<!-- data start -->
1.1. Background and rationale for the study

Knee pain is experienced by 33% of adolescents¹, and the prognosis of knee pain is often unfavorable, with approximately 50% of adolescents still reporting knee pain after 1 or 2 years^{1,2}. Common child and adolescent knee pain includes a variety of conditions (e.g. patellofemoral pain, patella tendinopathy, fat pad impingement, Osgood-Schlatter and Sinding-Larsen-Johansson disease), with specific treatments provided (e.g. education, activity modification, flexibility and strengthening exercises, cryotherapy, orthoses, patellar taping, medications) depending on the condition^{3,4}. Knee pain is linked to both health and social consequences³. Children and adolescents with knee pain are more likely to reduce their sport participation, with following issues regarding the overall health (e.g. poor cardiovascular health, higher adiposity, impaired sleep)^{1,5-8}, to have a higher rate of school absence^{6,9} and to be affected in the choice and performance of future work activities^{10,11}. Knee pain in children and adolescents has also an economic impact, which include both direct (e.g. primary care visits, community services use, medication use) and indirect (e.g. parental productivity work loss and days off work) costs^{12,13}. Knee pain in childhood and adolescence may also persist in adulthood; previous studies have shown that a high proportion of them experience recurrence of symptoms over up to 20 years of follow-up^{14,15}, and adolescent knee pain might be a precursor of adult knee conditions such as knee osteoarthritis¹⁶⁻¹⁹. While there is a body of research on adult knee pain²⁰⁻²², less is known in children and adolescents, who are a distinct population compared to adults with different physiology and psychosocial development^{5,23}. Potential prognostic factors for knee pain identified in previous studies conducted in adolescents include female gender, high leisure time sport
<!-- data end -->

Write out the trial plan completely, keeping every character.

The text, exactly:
1.1. Background and rationale for the study

Knee pain is experienced by 33% of adolescents¹, and the prognosis of knee pain is often unfavorable, with approximately 50% of adolescents still reporting knee pain after 1 or 2 years^{1,2}. Common child and adolescent knee pain includes a variety of conditions (e.g. patellofemoral pain, patella tendinopathy, fat pad impingement, Osgood-Schlatter and Sinding-Larsen-Johansson disease), with specific treatments provided (e.g. education, activity modification, flexibility and strengthening exercises, cryotherapy, orthoses, patellar taping, medications) depending on the condition^{3,4}. Knee pain is linked to both health and social consequences³. Children and adolescents with knee pain are more likely to reduce their sport participation, with following issues regarding the overall health (e.g. poor cardiovascular health, higher adiposity, impaired sleep)^{1,5-8}, to have a higher rate of school absence^{6,9} and to be affected in the choice and performance of future work activities^{10,11}. Knee pain in children and adolescents has also an economic impact, which include both direct (e.g. primary care visits, community services use, medication use) and indirect (e.g. parental productivity work loss and days off work) costs^{12,13}. Knee pain in childhood and adolescence may also persist in adulthood; previous studies have shown that a high proportion of them experience recurrence of symptoms over up to 20 years of follow-up^{14,15}, and adolescent knee pain might be a precursor of adult knee conditions such as knee osteoarthritis¹⁶⁻¹⁹. While there is a body of research on adult knee pain²⁰⁻²², less is known in children and adolescents, who are a distinct population compared to adults with different physiology and psychosocial development^{5,23}. Potential prognostic factors for knee pain identified in previous studies conducted in adolescents include female gender, high leisure time sport